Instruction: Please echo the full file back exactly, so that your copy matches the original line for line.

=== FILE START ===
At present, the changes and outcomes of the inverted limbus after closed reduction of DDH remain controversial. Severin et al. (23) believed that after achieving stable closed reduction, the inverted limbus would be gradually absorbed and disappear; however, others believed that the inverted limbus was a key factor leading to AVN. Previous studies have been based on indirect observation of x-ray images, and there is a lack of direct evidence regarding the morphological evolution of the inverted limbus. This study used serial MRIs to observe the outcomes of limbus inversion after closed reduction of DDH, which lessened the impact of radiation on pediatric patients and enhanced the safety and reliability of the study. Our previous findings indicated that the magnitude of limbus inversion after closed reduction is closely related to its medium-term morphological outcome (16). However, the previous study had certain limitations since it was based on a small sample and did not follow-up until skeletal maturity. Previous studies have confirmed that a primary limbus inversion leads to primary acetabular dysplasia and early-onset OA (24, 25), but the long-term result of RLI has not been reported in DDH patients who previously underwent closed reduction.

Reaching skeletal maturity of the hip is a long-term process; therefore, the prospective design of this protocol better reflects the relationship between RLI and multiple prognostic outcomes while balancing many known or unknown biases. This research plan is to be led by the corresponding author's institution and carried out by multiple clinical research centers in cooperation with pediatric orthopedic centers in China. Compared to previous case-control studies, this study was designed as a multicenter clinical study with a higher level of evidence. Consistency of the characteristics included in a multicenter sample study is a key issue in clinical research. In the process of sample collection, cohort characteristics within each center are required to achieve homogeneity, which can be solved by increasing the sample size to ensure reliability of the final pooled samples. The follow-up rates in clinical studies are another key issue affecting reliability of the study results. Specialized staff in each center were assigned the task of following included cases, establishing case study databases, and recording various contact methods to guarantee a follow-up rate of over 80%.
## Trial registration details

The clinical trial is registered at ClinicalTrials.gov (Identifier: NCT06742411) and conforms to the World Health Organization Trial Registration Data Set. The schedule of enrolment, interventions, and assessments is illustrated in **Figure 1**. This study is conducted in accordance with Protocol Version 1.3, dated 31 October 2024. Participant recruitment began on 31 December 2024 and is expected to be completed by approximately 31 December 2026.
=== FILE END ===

At present, the changes and outcomes of the inverted limbus after closed reduction of DDH remain controversial. Severin et al. (23) believed that after achieving stable closed reduction, the inverted limbus would be gradually absorbed and disappear; however, others believed that the inverted limbus was a key factor leading to AVN. Previous studies have been based on indirect observation of x-ray images, and there is a lack of direct evidence regarding the morphological evolution of the inverted limbus. This study used serial MRIs to observe the outcomes of limbus inversion after closed reduction of DDH, which lessened the impact of radiation on pediatric patients and enhanced the safety and reliability of the study. Our previous findings indicated that the magnitude of limbus inversion after closed reduction is closely related to its medium-term morphological outcome (16). However, the previous study had certain limitations since it was based on a small sample and did not follow-up until skeletal maturity. Previous studies have confirmed that a primary limbus inversion leads to primary acetabular dysplasia and early-onset OA (24, 25), but the long-term result of RLI has not been reported in DDH patients who previously underwent closed reduction.

Reaching skeletal maturity of the hip is a long-term process; therefore, the prospective design of this protocol better reflects the relationship between RLI and multiple prognostic outcomes while balancing many known or unknown biases. This research plan is to be led by the corresponding author's institution and carried out by multiple clinical research centers in cooperation with pediatric orthopedic centers in China. Compared to previous case-control studies, this study was designed as a multicenter clinical study with a higher level of evidence. Consistency of the characteristics included in a multicenter sample study is a key issue in clinical research. In the process of sample collection, cohort characteristics within each center are required to achieve homogeneity, which can be solved by increasing the sample size to ensure reliability of the final pooled samples. The follow-up rates in clinical studies are another key issue affecting reliability of the study results. Specialized staff in each center were assigned the task of following included cases, establishing case study databases, and recording various contact methods to guarantee a follow-up rate of over 80%.
## Trial registration details

The clinical trial is registered at ClinicalTrials.gov (Identifier: NCT06742411) and conforms to the World Health Organization Trial Registration Data Set. The schedule of enrolment, interventions, and assessments is illustrated in **Figure 1**. This study is conducted in accordance with Protocol Version 1.3, dated 31 October 2024. Participant recruitment began on 31 December 2024 and is expected to be completed by approximately 31 December 2026.